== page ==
• The new agency I will approach for assignments (it would only take a couple of these to cover the cost of the event)
      • The colleague I will engage to edit my translations
      • The friend with whom I will trade assignment recommendations (another item that would alone justify the whole event)
      • The colleague I will call on to be my boothmate at a conference
      • The person with whom I will practice for a job interview when that ideal opportunity shows up

4) Meals. The most expensive part of traveling to me is the meals. I can find an app for flight and hotel deals, but what about food? If you are far away from restaurants and bars, and your only option is the hotel (not this year by the way!), meals can really add up. With NAJIT’s conference program planned for this year, you have only to worry about a couple of meals, if that. As a conference attendee you will get:

      • Breakfast on Saturday and Sunday
      • Two coffee breaks with snacks, morning and afternoon, on Friday, Saturday, and on Sunday morning. Either of these snacks can take the form of a lunch for those of us who do break their fast with a light snack mid-morning.
      • Appetizers during the Friday welcome event and the Saturday Evening Reception (plenty to substitute a dinner for me!)
      • A formal three-course luncheon on Saturday!

5) Entertainment. I am big on parties (when in Rome…), and this will be at the beach! In 2019, we began what I hope will become a tradition of having a Saturday event with music and dancing. It was a blast! For as long as I have attended the conference, I have gone dancing either Friday or Saturday night, an activity that needs to be budgeted as well. Now I get to dance, socialize, and eat during this event… and it’s free!!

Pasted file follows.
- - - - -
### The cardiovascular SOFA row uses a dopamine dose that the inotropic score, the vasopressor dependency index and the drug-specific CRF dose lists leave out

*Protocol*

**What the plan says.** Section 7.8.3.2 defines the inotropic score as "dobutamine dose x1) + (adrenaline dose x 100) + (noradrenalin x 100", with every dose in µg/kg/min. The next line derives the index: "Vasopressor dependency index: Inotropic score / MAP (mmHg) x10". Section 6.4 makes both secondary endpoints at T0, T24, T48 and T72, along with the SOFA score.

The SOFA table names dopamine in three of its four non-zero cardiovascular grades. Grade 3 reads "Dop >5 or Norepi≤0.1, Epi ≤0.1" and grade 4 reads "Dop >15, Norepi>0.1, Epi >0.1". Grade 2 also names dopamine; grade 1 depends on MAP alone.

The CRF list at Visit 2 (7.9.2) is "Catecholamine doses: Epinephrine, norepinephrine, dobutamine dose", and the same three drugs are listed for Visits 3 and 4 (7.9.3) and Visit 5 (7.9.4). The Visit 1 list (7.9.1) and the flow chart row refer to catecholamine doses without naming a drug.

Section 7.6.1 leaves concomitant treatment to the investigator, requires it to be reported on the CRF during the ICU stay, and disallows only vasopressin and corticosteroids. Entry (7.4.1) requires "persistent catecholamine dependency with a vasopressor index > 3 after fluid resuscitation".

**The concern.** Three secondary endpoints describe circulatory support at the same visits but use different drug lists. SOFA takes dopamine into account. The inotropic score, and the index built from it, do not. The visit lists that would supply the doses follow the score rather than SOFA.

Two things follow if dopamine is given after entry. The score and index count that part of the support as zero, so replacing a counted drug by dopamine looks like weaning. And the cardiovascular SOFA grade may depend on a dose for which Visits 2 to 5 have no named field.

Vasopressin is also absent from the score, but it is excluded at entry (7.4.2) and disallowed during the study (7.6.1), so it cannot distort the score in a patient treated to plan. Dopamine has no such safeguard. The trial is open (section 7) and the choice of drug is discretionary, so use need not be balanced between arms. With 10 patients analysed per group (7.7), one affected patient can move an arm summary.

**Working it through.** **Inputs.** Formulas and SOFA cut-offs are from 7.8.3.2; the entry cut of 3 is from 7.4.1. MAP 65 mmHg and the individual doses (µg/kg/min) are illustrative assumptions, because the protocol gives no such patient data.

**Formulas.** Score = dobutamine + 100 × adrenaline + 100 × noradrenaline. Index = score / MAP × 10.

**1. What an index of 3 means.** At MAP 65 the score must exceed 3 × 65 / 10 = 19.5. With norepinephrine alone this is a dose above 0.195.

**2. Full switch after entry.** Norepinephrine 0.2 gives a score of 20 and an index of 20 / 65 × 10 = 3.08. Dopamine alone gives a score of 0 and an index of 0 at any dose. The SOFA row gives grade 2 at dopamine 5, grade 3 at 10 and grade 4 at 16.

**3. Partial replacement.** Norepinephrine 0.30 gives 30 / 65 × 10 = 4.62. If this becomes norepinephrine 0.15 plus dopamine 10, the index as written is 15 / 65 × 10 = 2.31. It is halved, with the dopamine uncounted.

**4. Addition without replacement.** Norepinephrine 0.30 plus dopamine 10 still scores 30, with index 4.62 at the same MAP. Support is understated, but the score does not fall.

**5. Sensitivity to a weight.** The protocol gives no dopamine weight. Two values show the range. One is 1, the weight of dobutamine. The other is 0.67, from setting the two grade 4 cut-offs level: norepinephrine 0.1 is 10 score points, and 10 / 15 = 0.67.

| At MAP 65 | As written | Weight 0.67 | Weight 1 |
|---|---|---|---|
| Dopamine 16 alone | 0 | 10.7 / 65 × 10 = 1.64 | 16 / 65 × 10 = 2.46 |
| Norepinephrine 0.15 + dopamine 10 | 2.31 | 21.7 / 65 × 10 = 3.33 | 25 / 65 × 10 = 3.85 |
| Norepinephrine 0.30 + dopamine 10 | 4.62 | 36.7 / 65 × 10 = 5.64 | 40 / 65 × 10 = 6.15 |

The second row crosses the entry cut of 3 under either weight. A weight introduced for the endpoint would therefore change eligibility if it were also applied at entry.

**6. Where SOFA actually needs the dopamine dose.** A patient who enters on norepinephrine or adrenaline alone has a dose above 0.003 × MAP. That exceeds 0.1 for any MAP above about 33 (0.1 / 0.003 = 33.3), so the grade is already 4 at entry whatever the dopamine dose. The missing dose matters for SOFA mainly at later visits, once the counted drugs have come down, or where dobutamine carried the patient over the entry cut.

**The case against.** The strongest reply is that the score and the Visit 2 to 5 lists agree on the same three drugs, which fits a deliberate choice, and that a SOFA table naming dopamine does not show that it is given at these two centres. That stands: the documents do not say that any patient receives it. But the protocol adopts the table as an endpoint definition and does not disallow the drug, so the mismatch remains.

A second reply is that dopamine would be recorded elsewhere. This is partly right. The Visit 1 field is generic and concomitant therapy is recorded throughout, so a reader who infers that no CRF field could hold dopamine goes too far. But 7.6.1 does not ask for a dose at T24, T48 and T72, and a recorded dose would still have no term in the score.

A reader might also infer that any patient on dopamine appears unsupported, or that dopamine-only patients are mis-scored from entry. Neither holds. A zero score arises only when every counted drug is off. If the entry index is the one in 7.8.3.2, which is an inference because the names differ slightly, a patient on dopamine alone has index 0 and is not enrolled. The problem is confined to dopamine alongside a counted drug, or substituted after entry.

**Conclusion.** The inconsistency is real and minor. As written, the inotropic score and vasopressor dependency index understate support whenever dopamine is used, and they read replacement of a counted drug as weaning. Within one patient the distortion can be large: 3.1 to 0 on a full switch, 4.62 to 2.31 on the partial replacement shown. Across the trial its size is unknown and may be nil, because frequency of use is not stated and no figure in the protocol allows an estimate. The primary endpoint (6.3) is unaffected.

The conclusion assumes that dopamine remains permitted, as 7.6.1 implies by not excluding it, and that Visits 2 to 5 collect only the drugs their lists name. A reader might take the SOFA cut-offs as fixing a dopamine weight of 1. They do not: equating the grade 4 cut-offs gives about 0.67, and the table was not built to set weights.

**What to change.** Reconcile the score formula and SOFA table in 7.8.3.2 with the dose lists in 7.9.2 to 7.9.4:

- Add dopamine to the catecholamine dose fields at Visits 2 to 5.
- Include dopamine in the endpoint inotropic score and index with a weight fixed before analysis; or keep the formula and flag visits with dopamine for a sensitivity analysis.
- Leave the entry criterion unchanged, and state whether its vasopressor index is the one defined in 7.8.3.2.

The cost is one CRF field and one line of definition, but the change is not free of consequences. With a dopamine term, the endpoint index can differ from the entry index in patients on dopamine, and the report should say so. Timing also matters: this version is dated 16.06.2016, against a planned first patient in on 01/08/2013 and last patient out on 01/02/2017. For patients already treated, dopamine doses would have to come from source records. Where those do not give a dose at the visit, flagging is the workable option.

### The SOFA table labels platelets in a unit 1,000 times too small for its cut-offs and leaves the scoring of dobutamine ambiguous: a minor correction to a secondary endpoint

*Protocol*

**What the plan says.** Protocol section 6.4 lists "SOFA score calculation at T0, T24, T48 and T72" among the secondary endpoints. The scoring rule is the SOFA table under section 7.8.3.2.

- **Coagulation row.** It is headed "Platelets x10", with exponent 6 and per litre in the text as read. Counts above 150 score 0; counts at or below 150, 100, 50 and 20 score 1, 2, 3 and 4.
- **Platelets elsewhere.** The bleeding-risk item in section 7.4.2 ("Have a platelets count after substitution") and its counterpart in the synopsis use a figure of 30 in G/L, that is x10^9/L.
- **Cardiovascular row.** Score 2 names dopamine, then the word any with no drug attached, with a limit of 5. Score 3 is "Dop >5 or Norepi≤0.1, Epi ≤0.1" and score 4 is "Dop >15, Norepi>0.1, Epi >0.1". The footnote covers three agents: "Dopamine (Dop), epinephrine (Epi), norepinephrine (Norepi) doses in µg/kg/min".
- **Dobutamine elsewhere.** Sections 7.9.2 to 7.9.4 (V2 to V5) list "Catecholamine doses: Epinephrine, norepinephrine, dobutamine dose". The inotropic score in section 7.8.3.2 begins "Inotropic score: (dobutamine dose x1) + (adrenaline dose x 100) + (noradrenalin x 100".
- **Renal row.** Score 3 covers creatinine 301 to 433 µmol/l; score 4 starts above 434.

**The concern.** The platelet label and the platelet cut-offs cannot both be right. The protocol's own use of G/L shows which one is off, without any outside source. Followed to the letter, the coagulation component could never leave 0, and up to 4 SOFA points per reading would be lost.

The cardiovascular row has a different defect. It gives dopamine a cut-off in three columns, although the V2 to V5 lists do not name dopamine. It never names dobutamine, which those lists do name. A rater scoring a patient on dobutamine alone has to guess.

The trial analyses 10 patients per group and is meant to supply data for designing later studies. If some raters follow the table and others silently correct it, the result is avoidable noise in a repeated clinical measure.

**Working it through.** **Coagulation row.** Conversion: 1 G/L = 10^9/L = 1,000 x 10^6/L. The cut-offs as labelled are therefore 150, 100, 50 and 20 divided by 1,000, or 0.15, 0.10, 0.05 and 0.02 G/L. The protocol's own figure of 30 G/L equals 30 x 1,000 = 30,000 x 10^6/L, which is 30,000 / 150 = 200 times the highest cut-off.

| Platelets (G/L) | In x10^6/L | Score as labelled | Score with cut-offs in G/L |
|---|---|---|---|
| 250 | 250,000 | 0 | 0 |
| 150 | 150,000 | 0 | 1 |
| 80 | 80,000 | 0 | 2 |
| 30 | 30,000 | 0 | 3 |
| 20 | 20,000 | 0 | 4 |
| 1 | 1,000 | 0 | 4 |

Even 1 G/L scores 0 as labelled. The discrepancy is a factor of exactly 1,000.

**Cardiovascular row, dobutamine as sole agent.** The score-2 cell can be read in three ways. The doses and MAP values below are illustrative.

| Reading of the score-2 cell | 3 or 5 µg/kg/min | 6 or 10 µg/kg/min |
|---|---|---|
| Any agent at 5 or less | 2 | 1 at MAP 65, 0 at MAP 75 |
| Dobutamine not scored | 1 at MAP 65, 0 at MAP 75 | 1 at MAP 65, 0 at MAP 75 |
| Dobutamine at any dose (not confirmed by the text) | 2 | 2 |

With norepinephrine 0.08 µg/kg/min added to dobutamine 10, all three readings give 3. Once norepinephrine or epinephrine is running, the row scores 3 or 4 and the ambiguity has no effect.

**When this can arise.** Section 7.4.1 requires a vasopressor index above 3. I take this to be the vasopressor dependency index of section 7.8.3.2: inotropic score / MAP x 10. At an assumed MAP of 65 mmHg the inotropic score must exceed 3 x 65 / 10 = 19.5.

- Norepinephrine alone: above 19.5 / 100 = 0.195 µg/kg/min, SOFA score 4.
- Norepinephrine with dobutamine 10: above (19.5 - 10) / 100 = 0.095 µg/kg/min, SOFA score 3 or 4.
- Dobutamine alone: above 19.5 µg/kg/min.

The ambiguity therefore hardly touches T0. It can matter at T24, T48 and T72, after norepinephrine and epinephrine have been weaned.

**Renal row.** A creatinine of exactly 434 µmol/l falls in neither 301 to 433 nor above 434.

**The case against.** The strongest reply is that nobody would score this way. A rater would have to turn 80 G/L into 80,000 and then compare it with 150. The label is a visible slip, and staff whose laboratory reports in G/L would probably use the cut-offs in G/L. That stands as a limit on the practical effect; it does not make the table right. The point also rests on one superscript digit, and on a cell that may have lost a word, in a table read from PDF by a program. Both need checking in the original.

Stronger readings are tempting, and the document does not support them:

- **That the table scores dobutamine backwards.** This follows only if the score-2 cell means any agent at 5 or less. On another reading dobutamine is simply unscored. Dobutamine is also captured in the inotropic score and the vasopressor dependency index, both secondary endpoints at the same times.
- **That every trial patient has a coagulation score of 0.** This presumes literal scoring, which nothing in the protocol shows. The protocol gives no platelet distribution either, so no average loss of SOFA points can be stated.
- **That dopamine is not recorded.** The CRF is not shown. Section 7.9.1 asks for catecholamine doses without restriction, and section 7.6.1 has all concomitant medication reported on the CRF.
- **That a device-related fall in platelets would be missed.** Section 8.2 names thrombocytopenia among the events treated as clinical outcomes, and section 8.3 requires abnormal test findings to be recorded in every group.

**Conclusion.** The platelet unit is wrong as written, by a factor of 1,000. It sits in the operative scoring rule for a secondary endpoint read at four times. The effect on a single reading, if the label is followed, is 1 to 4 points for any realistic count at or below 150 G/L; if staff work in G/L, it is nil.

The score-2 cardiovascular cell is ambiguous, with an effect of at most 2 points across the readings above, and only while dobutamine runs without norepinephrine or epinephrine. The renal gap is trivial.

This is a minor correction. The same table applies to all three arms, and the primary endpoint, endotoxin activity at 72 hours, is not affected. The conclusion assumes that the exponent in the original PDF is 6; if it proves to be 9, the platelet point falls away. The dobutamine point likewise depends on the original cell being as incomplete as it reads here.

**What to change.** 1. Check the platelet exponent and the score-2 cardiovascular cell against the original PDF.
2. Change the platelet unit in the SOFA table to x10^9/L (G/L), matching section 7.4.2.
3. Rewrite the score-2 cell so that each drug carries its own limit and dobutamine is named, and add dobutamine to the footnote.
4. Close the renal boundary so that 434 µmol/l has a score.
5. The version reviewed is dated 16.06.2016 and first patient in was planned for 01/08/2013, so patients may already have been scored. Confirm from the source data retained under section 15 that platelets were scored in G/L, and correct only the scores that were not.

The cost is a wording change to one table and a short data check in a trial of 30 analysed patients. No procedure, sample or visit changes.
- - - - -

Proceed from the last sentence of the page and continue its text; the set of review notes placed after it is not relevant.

I can find more and more reasons to attend the conference, but fortunately for me, I do not need them. To me, friends are the most important people in life after family, and I get to see my closest friends throughout this event. Who needs another reason to attend? Not I.

So, in closing, I ask you: is the NAJIT Annual Conference worth it?


Hilda Zavala-Shymanik is a state certified/approved Spanish court interpreter and translator with more than fifteen years of experience in legal, medical, corporate, and non-profit settings in New York, New Jersey, Illinois, and Wisconsin. She is a board member, treasurer, Conference Committee chair, member of the Training and Education Committee and blog team of the National Association of Judiciary Interpreters and Translators as well as former president of the New York Circle of Translators. She is an active and voting member of NAJIT, ATA, and other professional groups. Hilda has two certificates in Legal Interpreting in Spanish and English, the latest one from NYU. Hilda is a former a Staff Interpreter at Essex County Superior Court in New Jersey, where she worked for six years. She now lives and works as a freelance interpreter in the Chicagoland area. Born in Chicago, Hilda lived for twenty years in Mexico and loves traveling. She continuously looks for opportunities to promote and advance the interpreting profession. Contact:

Main and body photos courtesy of NAJIT.